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The Night Hank Hit #715

At presstime, a longstanding major league baseball record stands poised to be broken. It is surrounded by dark clouds of controversy, as a player with direct ties to the abuse of steroids and other banned substances (whose name I refuse to mention), revered by some, despised by a majority, will soon be loudly celebrated by his ESPN shills and apologists (as well as a limited number of fans in the San Francisco area) for becoming the all-time home run champion.

But the man who hit 755 has gained new respect and reverence by a public who appreciates sportsmanship and simply being a gentleman over boorish behavior by physically talented but morally bankrupt egomaniacs who unfortunately are prominent in modern-day athletics.

We Baby Boomers who were baseball fans will never forget the night Hank hit number 715 in Atlanta. Most of the rest of us remember it, too, as the event transcended sport. Nobody ever thought Babe Ruth's record would be broken, particularly by a humble, unassuming man who hit line drives that would frequently barely clear the wall, and whose highest single year home run total was a mere 47.

Henry Louis "Hank" Aaron was born on February 5, 1934 in Mobile, Alabama. Being a denizen of the Deep South would prove advantageous to a man who entered major league baseball in 1954, only seven years after Jackie Robinson had integrated the sport. Racial epithets and threats hounded him for much of his career, with death threats regularly coming as he threatened to break Babe Ruth's mark.

Aaron hit the first of 755 dingers against Cardinal Vic Raschi on April 23, 1954. Aaron was a natural with a sweet line drive swing who seemed bound for hitting greatness. He hit home runs, but not towering Mantelesque shots. In 1954, it would have seemed a long stretch of the imagination to picture him someday being baseball's all-time home run champion.

Instead, such a swing might have produced 3,000 hits, or perhaps have led in the all-time extra base record, too. His athletic stride might have netted him an all-time 76% stolen base percentage, as well. And, as a matter of fact, all the previous predictions would come true. But all-time home run champion? Fuggedaboutit.

Well, the home runs kept steadily piling up. In 1970, Hank hit #600, joining an elite club whose members comprised the Babe, Willie Mays, and now, Mr. Aaron. Hank's steady home run numbers (up to that point, excluding his short rookie season, he had had no fewer than 24 home runs in a season) could well lead him to breaking baseball's biggest record.

In 1971, he hit his high of 47. The next year, he passed Willie Mays to become #2. The buzz began in earnest, as a solid majority of the nation got behind Hank in his quest. Sadly and ironically, his home crowd in Atlanta didn't seem to care too much. Apathy was shown with mediocre crowds, a few stupid racists always being among the meager numbers.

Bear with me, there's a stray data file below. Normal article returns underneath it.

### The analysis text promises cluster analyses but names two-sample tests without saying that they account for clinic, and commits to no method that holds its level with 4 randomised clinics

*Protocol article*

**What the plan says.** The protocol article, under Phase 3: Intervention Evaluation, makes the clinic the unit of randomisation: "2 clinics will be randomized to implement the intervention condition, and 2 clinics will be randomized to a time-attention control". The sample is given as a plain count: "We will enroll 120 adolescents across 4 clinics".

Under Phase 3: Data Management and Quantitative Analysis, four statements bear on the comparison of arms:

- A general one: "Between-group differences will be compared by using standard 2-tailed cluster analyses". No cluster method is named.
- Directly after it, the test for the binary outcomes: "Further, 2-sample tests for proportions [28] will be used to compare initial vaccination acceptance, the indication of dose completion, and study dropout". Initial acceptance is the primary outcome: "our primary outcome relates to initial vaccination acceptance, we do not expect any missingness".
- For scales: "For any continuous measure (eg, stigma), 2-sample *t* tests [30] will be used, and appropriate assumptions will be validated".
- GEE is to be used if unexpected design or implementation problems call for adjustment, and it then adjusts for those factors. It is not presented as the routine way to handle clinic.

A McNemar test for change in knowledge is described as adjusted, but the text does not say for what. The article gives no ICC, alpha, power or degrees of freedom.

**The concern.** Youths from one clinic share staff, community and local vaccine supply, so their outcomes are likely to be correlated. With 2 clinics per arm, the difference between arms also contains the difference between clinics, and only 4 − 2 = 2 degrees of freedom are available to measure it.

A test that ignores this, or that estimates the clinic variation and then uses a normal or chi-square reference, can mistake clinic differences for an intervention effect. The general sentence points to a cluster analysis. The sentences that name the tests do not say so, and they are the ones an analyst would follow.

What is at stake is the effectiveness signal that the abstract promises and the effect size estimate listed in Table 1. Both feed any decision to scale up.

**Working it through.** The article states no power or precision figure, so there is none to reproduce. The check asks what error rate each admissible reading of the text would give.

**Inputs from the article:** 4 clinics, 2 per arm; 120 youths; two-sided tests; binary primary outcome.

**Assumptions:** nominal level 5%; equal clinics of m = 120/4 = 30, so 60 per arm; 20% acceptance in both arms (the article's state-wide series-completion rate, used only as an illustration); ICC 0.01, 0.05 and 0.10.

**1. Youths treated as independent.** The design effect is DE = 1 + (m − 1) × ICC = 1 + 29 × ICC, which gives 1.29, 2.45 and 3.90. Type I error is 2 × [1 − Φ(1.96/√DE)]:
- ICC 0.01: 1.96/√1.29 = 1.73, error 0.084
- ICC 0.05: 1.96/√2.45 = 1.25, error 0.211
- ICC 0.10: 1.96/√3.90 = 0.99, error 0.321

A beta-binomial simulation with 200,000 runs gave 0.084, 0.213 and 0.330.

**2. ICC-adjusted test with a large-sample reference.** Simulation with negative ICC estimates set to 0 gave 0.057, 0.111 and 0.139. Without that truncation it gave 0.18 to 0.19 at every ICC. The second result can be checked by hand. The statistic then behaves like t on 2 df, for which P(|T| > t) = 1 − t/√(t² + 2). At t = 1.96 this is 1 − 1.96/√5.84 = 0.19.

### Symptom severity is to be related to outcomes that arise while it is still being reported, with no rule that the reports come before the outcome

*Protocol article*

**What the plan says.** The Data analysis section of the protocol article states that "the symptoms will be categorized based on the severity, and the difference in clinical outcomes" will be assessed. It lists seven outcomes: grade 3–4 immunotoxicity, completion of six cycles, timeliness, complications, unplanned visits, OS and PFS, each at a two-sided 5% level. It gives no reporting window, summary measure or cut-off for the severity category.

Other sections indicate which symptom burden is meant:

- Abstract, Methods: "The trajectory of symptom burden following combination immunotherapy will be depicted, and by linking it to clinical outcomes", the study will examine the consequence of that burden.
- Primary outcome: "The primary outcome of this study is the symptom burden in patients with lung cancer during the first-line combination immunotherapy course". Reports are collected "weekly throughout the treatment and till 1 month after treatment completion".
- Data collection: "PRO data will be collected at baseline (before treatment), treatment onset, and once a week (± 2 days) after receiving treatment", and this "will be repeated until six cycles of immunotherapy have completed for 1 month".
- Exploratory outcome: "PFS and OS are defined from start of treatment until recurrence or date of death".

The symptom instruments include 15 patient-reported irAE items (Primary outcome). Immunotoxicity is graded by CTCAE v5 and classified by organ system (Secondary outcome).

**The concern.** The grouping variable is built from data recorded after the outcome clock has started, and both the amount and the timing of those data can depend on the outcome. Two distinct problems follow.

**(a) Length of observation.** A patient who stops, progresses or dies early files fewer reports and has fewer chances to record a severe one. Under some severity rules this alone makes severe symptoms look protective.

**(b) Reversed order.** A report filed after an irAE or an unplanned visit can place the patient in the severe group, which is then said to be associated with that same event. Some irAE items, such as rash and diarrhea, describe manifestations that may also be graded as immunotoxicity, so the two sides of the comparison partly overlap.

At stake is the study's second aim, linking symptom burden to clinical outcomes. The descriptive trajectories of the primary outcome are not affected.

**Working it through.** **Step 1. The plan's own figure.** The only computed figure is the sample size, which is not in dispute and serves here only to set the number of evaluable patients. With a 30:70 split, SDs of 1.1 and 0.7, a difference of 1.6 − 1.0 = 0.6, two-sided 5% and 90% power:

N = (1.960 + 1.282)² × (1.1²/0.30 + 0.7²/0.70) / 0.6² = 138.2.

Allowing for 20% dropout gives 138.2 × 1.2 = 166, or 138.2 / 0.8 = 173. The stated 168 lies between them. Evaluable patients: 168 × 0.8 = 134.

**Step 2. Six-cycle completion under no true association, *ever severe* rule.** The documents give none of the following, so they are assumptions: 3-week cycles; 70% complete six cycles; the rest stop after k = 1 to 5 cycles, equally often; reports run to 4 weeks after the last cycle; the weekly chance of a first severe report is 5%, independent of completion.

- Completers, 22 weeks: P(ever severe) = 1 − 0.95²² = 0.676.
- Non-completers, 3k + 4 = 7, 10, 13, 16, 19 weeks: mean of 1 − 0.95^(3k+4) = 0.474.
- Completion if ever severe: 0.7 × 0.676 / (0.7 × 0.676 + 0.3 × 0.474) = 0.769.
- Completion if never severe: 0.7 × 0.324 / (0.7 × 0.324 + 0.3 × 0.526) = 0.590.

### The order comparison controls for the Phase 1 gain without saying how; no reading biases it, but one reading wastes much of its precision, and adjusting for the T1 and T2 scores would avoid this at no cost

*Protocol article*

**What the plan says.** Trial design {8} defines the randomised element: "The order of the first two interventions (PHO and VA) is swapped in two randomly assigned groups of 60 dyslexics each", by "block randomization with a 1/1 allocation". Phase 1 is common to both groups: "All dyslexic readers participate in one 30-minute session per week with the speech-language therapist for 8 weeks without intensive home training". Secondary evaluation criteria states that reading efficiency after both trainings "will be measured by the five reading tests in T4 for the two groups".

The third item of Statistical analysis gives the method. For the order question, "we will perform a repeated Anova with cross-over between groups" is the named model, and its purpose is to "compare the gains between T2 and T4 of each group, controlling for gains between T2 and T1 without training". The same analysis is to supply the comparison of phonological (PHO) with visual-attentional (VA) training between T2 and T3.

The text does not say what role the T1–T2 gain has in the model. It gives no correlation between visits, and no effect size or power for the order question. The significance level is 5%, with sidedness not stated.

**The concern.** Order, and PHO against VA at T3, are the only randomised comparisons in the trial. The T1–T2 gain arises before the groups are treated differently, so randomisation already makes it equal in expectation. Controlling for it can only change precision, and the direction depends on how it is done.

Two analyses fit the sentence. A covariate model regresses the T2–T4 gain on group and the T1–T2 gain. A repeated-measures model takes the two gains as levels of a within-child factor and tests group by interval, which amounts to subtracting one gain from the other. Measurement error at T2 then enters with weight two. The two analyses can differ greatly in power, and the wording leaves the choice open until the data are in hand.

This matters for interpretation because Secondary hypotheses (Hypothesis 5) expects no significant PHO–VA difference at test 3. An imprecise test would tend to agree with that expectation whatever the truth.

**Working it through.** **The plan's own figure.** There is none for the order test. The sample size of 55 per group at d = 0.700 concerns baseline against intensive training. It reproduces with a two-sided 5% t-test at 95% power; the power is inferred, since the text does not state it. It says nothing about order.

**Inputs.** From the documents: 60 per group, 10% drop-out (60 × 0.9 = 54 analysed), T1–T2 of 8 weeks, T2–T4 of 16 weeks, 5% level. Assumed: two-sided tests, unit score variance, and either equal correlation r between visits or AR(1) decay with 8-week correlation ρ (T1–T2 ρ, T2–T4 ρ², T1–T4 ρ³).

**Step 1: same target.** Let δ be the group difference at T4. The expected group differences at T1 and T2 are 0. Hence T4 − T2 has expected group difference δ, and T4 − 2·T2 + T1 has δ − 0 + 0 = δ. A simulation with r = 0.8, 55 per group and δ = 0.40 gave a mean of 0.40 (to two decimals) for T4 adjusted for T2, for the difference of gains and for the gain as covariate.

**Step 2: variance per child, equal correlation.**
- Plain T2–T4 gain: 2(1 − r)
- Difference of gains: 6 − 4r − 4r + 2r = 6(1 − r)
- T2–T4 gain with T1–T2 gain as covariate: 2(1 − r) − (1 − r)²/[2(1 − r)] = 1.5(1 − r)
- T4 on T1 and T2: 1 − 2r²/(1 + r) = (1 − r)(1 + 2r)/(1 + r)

The aforementioned cowardly idiots tried to intimidate him with their racially-inspired threats. Hank grew up with that crap. He handled it.

As the 1973 season drew to a close, Hank was tantalizingly close. But when the season was over, he was one behind Ruth.

The Braves began the season on the road in 1974, and Hank tied Babe's record in Cincinnati. When he got back home for Atlanta's first series against the Dodgers, Al Downing tossed him a high fastball in the fourth inning, and suddenly, baseball had a new home run king. Appropriately enough, the line drive barely cleared the fence.

Hank's non-loony detractors pointed out that Ruth had shorter seasons in which to set his record. But his supporters pointed out that Ruth had never seen pitching like Hank did. That bit of controversy pales into instant insignificance when the next home run champ passes 755. Just wait and see what history has to say about him.

Very shortly, ESPN announcer Chris Berman will burst into tears of intense pleasure as his beloved object of affection passes Hank's well-earned mark. Baseball, perhaps the most impotent sport of all when it comes to dealing with its cheaters, and the one most in fear of its players' union, has done nothing to prevent steroid- and HGH-inflated home runs from being counted as legit. But true baseball fans know that there is only one true all-time home run champion, and the Boomers and older among them will never forget the night a true gentleman earned that title.

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